Health secretary Matt Hancock has ordered a “root and branch” review of NHS food after two more patient deaths were linked last week to a listeria outbreak. The new deaths bring the number of suspected fatalities to five and doctors have warned that further cases could occur.
Hancock said he was “incredibly concerned” after it emerged the patients were suspected of dying as a result of eating pre-packaged sandwiches and salads linked by the same supplier, The Good Food Chain.
The affected products have since been withdrawn from hospitals and Public Health England said evidence suggested all the deaths had occurred before the items were removed from circulation on 25 May.
“We need a radical new approach to the food that is served in our NHS,” added Hancock. “Our NHS should be at the forefront of supporting people to make healthy choices.”
A Public Health England official said investigations into the outbreak were taking place and were being conducted in partnership with the Food Standards Agency. Listeria is caused by the bacterium Listeria monocytogenes and can trigger very severe disease in humans. It usually affects people whose immune systems have been weakened – such as the elderly, pregnant women or patients taking immuno-suppressant drugs. The disease is caught by eating contaminated food.
The first three deaths were at Manchester University NHS foundation trust and Aintree University Hospital NHS foundation trust in Liverpool. One of the two new cases is understood to have died after these three cases. However, the other patient died before the three succumbed. Doctors have only just discovered the death was linked to the same strain of the bacterium.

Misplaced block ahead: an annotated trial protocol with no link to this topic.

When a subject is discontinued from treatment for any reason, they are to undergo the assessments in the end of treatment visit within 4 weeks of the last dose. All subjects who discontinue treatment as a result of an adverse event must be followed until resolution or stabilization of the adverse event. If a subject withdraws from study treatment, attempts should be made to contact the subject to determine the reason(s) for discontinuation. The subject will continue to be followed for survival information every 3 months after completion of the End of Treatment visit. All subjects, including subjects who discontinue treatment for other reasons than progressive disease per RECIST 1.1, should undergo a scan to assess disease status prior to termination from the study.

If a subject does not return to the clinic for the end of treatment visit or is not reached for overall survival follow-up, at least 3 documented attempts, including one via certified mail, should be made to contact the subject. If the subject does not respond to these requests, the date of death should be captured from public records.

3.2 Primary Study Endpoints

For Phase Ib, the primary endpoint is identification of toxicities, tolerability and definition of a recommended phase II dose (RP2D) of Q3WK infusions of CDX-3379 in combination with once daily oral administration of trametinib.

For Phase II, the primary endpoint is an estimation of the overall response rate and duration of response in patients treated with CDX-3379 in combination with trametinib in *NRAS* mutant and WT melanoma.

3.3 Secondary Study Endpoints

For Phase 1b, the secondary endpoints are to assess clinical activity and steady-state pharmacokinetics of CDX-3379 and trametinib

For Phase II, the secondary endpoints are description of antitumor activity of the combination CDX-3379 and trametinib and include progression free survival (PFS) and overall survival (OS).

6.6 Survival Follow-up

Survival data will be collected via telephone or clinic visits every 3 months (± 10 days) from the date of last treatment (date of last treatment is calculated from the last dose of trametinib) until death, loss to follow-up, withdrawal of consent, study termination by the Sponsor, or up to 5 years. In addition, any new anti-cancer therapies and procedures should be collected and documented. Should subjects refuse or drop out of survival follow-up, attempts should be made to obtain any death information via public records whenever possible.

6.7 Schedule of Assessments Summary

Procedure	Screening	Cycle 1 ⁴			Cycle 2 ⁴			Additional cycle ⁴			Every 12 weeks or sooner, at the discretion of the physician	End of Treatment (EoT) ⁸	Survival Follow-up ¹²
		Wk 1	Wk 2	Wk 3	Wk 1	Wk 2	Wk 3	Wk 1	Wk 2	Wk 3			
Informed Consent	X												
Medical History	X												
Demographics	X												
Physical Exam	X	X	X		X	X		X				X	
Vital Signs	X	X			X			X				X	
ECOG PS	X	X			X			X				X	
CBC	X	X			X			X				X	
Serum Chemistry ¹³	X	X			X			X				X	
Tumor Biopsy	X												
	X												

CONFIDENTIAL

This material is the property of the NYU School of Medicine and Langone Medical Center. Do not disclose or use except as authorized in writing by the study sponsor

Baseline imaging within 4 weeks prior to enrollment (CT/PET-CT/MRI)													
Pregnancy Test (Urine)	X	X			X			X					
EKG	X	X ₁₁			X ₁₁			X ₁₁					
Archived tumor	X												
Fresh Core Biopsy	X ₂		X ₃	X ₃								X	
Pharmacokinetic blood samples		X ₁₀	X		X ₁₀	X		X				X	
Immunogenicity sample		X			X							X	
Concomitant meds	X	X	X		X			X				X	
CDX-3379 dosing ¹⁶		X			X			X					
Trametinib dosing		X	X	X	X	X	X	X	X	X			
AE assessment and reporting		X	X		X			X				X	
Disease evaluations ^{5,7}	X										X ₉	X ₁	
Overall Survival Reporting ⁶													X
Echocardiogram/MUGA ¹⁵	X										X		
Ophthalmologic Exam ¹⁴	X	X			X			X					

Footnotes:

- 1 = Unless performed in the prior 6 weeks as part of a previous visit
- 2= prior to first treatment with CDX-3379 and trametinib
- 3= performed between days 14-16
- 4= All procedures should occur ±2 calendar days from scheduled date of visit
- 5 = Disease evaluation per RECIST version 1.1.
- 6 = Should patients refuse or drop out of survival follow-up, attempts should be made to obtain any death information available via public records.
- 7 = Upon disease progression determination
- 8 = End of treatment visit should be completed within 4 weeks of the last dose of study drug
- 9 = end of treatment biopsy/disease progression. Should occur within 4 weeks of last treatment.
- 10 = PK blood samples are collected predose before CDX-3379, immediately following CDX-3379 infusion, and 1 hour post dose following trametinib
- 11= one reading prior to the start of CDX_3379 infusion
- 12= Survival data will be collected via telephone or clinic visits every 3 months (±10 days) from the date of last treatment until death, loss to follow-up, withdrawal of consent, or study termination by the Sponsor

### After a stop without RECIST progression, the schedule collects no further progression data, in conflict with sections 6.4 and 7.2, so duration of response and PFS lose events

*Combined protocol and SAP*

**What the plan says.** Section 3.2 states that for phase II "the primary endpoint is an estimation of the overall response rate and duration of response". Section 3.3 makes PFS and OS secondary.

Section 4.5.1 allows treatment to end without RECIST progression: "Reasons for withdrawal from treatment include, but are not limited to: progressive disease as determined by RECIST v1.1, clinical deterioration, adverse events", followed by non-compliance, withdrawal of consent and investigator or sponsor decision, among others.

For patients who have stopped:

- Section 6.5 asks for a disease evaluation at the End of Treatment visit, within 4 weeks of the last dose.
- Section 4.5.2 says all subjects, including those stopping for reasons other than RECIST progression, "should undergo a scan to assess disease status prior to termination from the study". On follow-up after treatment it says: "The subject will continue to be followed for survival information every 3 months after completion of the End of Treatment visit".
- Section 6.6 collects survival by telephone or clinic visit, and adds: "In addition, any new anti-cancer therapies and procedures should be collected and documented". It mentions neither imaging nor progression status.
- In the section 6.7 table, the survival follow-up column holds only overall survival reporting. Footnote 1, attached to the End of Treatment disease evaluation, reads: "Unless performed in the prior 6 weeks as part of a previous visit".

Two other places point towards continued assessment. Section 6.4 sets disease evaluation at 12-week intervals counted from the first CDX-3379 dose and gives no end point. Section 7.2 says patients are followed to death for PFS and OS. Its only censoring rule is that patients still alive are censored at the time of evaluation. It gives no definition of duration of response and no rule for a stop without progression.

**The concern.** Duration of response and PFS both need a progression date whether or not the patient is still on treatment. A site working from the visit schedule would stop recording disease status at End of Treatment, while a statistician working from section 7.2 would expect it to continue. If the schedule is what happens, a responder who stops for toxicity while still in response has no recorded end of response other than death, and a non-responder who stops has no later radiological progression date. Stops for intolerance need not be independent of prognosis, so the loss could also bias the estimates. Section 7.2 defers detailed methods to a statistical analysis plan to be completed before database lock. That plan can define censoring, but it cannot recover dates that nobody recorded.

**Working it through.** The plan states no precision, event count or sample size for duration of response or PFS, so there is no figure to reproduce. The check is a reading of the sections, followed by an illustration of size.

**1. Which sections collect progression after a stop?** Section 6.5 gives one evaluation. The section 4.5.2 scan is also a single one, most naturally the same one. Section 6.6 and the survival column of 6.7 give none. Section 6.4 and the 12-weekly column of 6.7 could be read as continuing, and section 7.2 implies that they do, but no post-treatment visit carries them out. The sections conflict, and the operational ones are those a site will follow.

“These two cases had already been reported to Public Health England but were re-analysed using whole genome sequence data,” said Dr Catherine Rees, associate professor in microbiology at Nottingham University. “This showed that the listeria isolated from these patients were highly likely to have come from the same source.”
The trusts where the latest two victims were receiving treatment have not yet been named, although PHE said there are now seven trusts across the country dealing with listeria cases. The first case showed symptoms on 25 April and sandwiches and salads were withdrawn on 25 May. It is understood that some of the products were sold at hospitals, while others were given to patients.
“Pre-packed sandwiches are recurrently incriminated in the UK in listeriosis episodes,” added Professor Jose Vazquez-Boland of Edinburgh University. “For example, in 2017 there was an outbreak in Yorkshire and the Humber that also involved sandwiches supplied to hospitals. There is clearly a warning here that microbiological controls for listeria need to be stepped up with pre-packed sandwiches.
“In general, foods involved in listeria infections are industrially processed foods that are kept at refrigeration temperatures and are consumed without previous cooking.”